Poem in October by Dylan Thomas

It was my thirtieth year to heaven
Woke to my hearing from harbour and neighbour wood
And the mussel pooled and the heron
Priested shore
The morning beckon
With water praying and call of seagull and rook
And the knock of sailing boats on the net webbed wall
Myself to set foot
That second
In the still sleeping town and set forth.

My birthday began with the water-
Birds and the birds of the winged trees flying my name
Above the farms and the white horses
And I rose
In rainy autumn
And walked abroad in a shower of all my days.
High tide and the heron dived when I took the road
Over the border
And the gates
Of the town closed as the town awoke.

A springful of larks in a rolling
Cloud and the roadside bushes brimming with whistling
Blackbirds and the sun of October
Summery
On the hill’s shoulder,
Here were fond climates and sweet singers suddenly
Come in the morning where I wandered and listened
To the rain wringing
Wind blow cold
In the wood faraway under me.

Pale rain over the dwindling harbour
And over the sea wet church the size of a snail
With its horns through mist and the castle
Brown as owls
But all the gardens
Of spring and summer were blooming in the tall tales
Beyond the border and under the lark full cloud.
There could I marvel
My birthday
Away but the weather turned around.

It turned away from the blithe country
And down the other air and the blue altered sky
Streamed again a wonder of summer
With apples
Pears and red currants
And I saw in the turning so clearly a child’s
Forgotten mornings when he walked with his mother
Through the parables
Of sun light
And the legends of the green chapels

And the twice told fields of infancy
That his tears burned my cheeks and his heart moved in mine.
These were the woods the river and sea
Where a boy
In the listening
Summertime of the dead whispered the truth of his joy
To the trees and the stones and the fish in the tide.
And the mystery
Sang alive
Still in the water and singingbirds.

And there could I marvel my birthday
Away but the weather turned around. And the true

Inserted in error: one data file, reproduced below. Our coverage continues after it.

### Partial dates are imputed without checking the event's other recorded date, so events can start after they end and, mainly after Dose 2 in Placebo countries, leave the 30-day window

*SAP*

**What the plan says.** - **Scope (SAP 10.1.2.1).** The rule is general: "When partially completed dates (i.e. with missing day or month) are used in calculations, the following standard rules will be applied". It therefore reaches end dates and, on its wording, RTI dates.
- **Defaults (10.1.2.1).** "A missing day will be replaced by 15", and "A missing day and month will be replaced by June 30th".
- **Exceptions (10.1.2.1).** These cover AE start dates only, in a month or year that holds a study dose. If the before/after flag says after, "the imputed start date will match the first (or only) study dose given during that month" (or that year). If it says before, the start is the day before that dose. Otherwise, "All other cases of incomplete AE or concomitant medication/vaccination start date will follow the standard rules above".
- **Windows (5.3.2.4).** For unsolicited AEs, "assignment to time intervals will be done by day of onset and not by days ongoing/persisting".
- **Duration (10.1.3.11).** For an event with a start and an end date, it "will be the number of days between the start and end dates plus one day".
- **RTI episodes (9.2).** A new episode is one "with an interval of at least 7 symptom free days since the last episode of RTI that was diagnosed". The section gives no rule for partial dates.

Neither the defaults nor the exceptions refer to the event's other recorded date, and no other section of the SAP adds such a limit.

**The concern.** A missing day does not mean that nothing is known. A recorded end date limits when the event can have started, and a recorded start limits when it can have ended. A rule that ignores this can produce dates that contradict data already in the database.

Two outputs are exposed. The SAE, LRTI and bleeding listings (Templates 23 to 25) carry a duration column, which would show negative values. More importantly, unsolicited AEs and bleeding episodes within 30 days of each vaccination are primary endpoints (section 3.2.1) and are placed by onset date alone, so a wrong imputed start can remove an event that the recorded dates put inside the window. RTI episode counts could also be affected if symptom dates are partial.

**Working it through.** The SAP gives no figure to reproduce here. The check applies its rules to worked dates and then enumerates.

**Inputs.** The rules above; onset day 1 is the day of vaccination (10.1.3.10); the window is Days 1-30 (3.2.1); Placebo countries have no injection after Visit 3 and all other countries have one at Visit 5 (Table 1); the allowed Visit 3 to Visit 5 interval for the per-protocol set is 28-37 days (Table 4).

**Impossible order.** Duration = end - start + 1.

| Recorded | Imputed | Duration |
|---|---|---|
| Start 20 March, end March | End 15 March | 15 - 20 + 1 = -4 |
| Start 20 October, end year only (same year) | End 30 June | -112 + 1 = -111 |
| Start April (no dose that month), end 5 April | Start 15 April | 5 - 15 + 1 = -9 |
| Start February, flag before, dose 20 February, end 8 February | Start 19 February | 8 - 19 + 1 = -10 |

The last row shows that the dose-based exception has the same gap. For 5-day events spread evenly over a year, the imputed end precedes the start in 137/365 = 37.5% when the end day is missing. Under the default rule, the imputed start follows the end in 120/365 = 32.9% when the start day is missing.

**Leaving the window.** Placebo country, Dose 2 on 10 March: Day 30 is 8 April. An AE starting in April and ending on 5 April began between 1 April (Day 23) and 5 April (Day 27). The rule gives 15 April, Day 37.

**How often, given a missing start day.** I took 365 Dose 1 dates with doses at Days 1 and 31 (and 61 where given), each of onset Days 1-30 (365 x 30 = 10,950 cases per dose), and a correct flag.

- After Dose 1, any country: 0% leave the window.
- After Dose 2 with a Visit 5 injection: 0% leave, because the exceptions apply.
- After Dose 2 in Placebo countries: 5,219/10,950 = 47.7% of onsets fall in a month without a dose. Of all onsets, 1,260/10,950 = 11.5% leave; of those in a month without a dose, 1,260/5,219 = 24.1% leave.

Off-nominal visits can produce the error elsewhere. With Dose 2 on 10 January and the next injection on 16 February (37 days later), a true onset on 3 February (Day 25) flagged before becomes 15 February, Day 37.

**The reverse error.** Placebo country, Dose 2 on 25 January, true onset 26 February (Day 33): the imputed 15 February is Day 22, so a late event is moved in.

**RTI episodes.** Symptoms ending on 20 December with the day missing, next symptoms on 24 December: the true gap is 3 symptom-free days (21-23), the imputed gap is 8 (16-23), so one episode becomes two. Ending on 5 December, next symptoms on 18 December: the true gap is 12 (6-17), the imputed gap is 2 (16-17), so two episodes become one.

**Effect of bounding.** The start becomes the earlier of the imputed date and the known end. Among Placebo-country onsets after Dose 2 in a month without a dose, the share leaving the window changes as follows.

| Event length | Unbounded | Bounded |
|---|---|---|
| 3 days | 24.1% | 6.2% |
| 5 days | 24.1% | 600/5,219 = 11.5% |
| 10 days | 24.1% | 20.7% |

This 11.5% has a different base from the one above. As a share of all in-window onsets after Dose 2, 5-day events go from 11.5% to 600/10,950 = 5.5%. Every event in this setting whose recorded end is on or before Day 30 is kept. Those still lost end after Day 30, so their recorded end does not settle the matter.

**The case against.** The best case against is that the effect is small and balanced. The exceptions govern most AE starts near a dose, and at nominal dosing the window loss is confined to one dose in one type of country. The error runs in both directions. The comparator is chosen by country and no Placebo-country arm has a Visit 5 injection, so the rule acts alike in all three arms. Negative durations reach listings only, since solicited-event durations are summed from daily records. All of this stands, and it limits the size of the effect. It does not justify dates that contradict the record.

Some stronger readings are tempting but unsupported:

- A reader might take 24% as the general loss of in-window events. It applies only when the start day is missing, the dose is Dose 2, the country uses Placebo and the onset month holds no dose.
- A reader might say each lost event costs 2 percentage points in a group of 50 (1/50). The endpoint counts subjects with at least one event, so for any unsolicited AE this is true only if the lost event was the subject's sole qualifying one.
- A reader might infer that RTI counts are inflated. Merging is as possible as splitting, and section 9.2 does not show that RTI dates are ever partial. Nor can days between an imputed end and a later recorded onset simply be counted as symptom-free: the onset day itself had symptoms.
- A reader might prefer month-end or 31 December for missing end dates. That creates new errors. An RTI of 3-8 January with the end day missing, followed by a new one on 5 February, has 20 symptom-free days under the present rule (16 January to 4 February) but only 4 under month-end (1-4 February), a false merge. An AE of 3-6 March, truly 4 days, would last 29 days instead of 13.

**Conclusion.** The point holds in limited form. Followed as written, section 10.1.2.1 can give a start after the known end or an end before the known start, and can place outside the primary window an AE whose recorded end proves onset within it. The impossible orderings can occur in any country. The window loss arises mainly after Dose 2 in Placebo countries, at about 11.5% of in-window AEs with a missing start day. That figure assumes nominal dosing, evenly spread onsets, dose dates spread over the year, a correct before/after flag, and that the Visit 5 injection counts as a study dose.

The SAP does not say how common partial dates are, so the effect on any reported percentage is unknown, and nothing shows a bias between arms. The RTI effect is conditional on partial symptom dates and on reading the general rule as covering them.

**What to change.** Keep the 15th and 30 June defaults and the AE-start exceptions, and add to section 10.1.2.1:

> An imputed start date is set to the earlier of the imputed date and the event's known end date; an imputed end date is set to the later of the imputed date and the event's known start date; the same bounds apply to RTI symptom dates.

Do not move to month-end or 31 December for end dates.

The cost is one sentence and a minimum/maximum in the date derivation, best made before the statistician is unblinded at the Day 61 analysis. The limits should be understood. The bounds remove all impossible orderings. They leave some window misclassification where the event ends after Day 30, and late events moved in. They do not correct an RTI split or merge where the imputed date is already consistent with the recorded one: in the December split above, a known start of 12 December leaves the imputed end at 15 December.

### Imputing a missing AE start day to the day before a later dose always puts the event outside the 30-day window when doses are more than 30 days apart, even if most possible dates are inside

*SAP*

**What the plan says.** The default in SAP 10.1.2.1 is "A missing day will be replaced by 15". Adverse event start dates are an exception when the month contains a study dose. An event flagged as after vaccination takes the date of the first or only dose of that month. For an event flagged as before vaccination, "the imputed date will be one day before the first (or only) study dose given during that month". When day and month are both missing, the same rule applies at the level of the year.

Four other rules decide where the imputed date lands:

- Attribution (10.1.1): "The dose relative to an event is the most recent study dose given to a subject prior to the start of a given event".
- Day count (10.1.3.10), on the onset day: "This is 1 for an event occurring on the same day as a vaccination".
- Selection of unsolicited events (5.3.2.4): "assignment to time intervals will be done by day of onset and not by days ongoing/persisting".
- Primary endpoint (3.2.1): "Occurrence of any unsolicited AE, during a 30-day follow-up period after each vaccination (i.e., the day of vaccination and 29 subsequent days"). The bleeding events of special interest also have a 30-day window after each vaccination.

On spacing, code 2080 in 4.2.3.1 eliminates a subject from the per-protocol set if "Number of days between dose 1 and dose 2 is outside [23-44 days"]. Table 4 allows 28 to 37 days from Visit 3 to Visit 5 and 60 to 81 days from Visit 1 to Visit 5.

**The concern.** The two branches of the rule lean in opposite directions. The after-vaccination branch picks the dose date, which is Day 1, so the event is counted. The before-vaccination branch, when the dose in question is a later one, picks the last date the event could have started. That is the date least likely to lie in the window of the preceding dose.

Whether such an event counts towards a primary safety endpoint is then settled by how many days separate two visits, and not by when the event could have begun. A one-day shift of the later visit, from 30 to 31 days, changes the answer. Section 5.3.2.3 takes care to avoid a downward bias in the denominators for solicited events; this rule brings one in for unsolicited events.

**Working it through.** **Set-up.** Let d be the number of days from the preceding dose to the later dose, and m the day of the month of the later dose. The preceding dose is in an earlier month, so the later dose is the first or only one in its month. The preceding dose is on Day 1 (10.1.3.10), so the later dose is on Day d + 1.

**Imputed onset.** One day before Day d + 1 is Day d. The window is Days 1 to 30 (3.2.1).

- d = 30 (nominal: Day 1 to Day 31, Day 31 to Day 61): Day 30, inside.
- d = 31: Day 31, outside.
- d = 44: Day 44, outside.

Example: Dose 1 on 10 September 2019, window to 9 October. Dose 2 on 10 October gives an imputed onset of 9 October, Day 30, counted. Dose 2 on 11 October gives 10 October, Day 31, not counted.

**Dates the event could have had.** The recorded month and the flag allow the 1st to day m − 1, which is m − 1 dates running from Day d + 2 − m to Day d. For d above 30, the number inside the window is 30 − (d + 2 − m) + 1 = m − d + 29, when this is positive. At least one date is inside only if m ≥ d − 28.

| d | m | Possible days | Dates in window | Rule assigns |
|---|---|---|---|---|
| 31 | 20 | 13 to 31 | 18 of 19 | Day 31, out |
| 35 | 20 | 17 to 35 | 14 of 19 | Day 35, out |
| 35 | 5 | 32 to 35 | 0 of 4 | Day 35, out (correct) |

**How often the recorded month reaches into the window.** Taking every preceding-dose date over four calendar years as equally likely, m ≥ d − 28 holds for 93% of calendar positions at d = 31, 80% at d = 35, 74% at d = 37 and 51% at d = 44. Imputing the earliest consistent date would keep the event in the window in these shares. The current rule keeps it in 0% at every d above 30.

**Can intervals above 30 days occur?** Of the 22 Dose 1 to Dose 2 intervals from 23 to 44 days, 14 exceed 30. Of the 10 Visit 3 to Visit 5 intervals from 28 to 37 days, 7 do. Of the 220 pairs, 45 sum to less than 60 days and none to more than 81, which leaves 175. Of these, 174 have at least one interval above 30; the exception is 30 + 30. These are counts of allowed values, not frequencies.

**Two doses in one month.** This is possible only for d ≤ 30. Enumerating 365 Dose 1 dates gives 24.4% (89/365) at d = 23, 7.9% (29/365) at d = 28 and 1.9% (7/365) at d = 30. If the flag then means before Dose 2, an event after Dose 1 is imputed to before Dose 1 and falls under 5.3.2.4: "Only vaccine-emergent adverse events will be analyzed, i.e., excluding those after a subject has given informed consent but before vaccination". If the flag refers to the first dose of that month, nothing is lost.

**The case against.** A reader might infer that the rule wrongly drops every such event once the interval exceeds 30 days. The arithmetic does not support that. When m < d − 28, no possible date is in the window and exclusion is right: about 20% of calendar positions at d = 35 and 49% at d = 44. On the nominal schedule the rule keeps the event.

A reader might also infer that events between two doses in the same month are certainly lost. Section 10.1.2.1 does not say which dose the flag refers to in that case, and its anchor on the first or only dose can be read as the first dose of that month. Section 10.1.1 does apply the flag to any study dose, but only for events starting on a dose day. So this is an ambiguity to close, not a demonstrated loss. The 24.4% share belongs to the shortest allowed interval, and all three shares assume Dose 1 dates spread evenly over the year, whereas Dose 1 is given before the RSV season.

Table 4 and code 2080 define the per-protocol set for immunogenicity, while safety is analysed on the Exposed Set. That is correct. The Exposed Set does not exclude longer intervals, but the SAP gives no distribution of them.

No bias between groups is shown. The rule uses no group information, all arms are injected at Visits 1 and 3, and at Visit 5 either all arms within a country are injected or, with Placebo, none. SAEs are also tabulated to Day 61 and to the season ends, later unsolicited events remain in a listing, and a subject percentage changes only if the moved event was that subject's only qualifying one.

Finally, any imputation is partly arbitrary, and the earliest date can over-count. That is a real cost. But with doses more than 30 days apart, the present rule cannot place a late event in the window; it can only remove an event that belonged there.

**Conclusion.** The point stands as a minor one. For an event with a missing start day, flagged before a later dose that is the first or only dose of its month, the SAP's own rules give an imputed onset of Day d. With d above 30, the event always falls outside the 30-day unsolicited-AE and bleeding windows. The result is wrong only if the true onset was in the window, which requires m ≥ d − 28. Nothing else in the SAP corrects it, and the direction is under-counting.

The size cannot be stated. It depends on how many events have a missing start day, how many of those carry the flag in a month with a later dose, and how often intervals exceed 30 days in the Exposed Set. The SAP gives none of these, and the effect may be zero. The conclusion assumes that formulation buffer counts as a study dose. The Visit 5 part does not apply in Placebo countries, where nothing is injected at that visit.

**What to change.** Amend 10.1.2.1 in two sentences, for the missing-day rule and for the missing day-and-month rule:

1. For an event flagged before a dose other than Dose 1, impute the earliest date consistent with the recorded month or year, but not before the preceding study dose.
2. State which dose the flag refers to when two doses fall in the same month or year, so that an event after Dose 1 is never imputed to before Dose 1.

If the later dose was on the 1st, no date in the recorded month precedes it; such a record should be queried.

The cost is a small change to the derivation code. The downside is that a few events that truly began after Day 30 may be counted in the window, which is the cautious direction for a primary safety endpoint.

Joy of the long dead child sang burning
In the sun.
It was my thirtieth
Year to heaven stood there then in the summer noon
Though the town below lay leaved with October blood.
O may my heart’s truth
Still be sung
On this high hill in a year’s turning.

by Dylan Thomas
(August 1944)

Dylan Thomas reciting both ‘Poem In October’ and ‘In My Craft or Sullen Art’

Additional information: One of Dylan Thomas‘ many birthday poems.

The setting of the poem is Laugharne in Carmarthenshire viewed, stanza three onwards, from St John’s Hill.

Thomas called it ‘a Laugharne poem: the first place poem I’ve written‘ (letter to Vernon Watkins, 26 August 1944).

There by R.S. Thomas

They are those that life happens to.

They didn’t ask to be born

In those bleak farmsteads, but neither

Did they ask not. Life took the seed

And broadcast it upon the poor,

Rush-stricken soil, an experiment

In patience.

What is a man’s

Price? For promises of a break

In the clouds; for harvests that are not all

Wasted; for one animal born

Healthy, where seven have died,

He will kneel down and give thanks

In a chapel whose stones are wrenched

From the moorland.

I have watched them bent

For hours over their trade,

Speechless, and have held my tongue

From its question. It was not my part

To show them, like a meddler from the town,

their picture, nor the audiences

That look at them in pity or pride.

 

by R. S. Thomas

from Pietà (1966)

Bomber by Ifor Thomas

After fifty-six years the aluminium is slate grey

And the ribs of the wings as light as bird bones.

Wind rattles through the remains of the bomber

that failed to clear the escarpment of Cwar y Cigfan.

 

The walkers rest here, throw stones for the dog

Drink beer, share a bag of crisps, lean against the rough memorial.

The wreaths of last November have moulted their poppies

There is a wooden cross jammed between stones.